Damien Hirst Seeks Destruction of Early Spot Painting

Certificate of authenticity for “Bombay Mix” (via

Damien Hirst has demanded that an early spot painting be returned to him and destroyed after its current owner sought to sell it, the Daily Telegraph reported. “Bombay Mix” (1988), painted directly on the wallpaper of a house in London, was created for then-homeowner Jamie Ritblat. The house has since changed hands with the piece in situ, and current resident Jess Simpson now wishes to sell the painting, which she had removed from the wall in 2007 and mounted on an aluminum backing board.

But Hirst’s studio-cum-company, Science Ltd., argues that it remains the rightful owner of “Bombay Mix” since it holds the original certificate of authentication — without which the painting is rendered worthless on the market.

“The ownership of a wall painting in the series titled ‘Wall Spots’ always resides with the owner of the ‘Wall Spots’ signed certificate, which accompanies the art work,” a spokesperson for Science Ltd. told the Daily Telegraph. “The certificate certifies ownership. Someone being in possession of the painted wall surface without the certificate does not have any entitlement to the work. The painting should have been painted over when the previous owner traded the wall spot for a work on canvas.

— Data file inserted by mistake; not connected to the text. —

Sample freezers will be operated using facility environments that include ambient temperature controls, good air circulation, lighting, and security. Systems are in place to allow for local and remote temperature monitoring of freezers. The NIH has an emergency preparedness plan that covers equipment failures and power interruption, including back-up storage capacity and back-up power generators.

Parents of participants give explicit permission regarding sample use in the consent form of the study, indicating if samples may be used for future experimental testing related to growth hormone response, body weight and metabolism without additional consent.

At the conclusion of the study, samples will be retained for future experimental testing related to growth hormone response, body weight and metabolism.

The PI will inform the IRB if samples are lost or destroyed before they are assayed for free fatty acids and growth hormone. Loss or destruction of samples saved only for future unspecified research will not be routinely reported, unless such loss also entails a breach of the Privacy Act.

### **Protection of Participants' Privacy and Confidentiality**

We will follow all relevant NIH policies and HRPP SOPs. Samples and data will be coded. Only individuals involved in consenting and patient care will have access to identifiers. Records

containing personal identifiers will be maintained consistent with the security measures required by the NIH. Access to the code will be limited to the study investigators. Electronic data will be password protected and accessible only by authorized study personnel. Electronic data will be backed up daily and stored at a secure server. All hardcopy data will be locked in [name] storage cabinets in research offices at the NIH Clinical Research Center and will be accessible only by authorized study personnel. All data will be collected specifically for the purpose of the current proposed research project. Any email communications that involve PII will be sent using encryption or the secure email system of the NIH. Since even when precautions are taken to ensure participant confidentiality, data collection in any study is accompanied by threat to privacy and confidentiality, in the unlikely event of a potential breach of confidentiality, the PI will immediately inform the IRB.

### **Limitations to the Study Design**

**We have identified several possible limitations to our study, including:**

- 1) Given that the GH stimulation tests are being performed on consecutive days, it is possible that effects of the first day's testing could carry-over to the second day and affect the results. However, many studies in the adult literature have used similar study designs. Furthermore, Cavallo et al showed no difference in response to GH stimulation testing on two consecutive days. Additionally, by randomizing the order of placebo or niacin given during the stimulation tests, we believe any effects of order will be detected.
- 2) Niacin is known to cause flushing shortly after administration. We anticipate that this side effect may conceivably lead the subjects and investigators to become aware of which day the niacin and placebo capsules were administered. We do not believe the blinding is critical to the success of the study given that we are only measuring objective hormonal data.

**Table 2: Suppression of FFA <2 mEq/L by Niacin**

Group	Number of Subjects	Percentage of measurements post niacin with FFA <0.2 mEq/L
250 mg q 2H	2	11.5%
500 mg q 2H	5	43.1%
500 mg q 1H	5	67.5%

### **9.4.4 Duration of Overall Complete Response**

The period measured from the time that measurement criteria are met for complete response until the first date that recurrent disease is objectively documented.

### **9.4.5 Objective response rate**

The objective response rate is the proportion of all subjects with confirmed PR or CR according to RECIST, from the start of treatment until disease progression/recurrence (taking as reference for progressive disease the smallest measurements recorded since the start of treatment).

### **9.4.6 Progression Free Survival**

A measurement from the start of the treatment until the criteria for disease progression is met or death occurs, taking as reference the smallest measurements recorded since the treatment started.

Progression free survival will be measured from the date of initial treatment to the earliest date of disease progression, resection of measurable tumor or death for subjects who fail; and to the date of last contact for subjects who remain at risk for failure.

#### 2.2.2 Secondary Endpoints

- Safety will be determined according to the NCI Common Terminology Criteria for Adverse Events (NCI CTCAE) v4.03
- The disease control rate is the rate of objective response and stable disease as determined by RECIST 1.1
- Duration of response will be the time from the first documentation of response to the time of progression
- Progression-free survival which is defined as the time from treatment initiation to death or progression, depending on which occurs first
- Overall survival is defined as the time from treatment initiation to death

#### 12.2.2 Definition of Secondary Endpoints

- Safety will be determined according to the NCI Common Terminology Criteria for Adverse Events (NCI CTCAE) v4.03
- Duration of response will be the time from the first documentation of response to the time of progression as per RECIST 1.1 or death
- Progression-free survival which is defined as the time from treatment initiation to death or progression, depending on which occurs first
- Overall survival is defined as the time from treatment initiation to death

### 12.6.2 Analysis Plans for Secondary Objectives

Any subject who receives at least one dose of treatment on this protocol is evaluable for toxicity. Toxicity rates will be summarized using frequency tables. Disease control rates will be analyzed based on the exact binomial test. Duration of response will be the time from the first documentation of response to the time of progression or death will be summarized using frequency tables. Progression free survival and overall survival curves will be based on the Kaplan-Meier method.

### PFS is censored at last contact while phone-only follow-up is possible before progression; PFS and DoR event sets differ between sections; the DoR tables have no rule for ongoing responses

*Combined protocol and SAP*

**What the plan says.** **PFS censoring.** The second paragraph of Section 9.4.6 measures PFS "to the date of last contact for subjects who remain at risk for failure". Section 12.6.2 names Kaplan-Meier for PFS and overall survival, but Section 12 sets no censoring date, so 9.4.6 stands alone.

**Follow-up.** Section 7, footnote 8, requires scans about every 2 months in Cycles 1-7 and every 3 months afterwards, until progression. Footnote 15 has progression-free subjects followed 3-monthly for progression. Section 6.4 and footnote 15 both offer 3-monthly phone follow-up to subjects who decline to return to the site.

According to the BBC, Simpson had offered “Bombay Mix” to Sotheby’s and Christie’s but believes the auction houses rejected it because “they don’t want to upset Hirst, Science, or any of their collectors.” She has been arguing with Science Ltd. over ownership of the painting, which currently remains in a London gallery, as early as 2012.

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